Yesterday’s Video Tuesday post showed the construction of a wellpad site from start to finish. If you remember, the video featured a brief bit about hydraulic fracturing. Because we rely heavily on this process, we want to give you a more thorough explanation of how fracturing works.
We have all heard of “fracing” or “fracking,” but do we all understand what the process entails? I didn’t until I started my internship at Cabot Oil & Gas Corporation last week. Since then, I have surveyed plenty of industry professionals and have researched the process to give you the simple, “Drilling Down” bottom line about hydraulic fracturing. The drilling rig, or derrick, is constructed in approximately three days to penetrate the land vertically and eventually, horizontally. Drilling rigs are the Eiffel Tower-like structures that temporarily loom over wells. Over the next 14 days, drill operators work diligently to ensure that hydrocarbons cannot escape the well and land in underground sources of drinking water. To do so, they enforce the steel pipe lowered into the well with a cement casing that extends far below the water level.
FACT:More than three million pounds of steel and cement reinforce the average Marcellus Shale well.
FACT:Most Marcellus Shale sits 6,000 feet below the underground sources of drinking water, which is nearly half the height of the Empire State Building.
Once the vertical portion of the well reaches a point of approximately 500 feet above the Marcellus formation, drill operators manipulate a horizontal turn. In most cases, the horizontal drilling process allows for greater access to the Marcellus formation. Imagine a long wafer cookie with fruit filling. It would be more fruitful (pun intended) to eat the entire cookie than to take one bite out of the center, much like it is more fruitful to drill horizontally along the lengthy Marcellus Shale rather than through a shorter, vertical portion.
FACT:The distance of the horizontal well in either direction from its vertical source can range from 1,000 to 10,000 feet.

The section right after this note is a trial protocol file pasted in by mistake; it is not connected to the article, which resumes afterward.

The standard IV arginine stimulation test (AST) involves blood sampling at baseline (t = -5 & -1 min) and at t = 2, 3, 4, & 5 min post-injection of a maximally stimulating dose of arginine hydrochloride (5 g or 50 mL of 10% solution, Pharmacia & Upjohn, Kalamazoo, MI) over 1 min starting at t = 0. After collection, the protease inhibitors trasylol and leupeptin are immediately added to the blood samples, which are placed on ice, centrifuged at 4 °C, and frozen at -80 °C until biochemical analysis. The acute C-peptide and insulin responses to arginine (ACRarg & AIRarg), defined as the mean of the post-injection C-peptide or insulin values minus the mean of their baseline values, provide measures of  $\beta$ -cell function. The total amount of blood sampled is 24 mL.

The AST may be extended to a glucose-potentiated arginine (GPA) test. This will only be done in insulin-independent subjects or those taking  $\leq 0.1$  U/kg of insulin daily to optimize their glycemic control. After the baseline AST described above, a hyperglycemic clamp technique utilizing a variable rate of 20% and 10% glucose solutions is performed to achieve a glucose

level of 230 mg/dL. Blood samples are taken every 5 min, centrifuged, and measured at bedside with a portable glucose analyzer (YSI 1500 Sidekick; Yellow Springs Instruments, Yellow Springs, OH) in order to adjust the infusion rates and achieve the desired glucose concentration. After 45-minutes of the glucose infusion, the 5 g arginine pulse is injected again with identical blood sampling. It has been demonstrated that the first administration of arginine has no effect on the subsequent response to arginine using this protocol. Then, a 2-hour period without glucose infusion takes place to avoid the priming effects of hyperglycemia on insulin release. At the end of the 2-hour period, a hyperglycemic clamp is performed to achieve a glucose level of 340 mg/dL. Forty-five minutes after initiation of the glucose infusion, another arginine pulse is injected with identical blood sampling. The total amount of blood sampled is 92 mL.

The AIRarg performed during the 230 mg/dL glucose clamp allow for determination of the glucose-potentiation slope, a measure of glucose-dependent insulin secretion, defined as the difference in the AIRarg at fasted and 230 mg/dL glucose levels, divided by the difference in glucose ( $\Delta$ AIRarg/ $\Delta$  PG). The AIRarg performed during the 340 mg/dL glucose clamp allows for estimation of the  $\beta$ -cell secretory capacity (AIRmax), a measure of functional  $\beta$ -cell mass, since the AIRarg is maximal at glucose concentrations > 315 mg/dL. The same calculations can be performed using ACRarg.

Now, remember how the well is encased in steel and cement? After drilling, engineers perforate that casing so that hydrocarbons can move into the wellbore. Perforation at this point is safe because the well is surrounded only by dense rock and Marcellus Shale. After strategically puncturing the pipeline, drilling equipment is removed and the process of hydraulic fracturing can begin.
FACT:Many of domestic wells would not be economical without the use of hydraulic fracturing to stimulate production from the well.
In the next three to 10 days, a lot of water, a lot of sand and a small amount of additives are forced by thousands of pounds of pressure into the pipeline. The force of the water, pushed through perforations into the Marcellus Shale, creates small “fractures.” Sand travels through these fractures and holds the cracks open so that previously trapped hydrocarbons can travel back to the wellbore. The sand, or “propant” literally props the fractures up so that space exists between fissures.
After the hydrocarbons flow into the perforations and up to the surface, they are collected for clean transportation, residential energy, industrial heating and much, much more. The hydraulic fluids are then collected for reuse and the well is prepared for production.
FACT: In the U.S. industrial sector, expanded use of domestically-produced natural gas in such applications as blast furnaces, power generation or “process” heat can reduce emissions, and reduce costs, making our nation’s manufacturers more competitive in the world market.
FACT:Though the process of hydraulic fracturing only takes a matter of weeks, the typical shale well can produce natural gas for decades.
Still confused? Check out Cabot Oil & Gas Corporation’s Natural Gas Facts or reference this interactive visual from Halliburton. Another great reference comes from FracFocus.org. If you have any additional questions about the hydraulic fracturing process or about Cabot’s efforts to fuel America with clean, domestic, natural resources, follow us on Twitter at @CabotOG and participate in #AskCabot Thursdays.
Samantha Scribner, External Affairs Intern for Cabot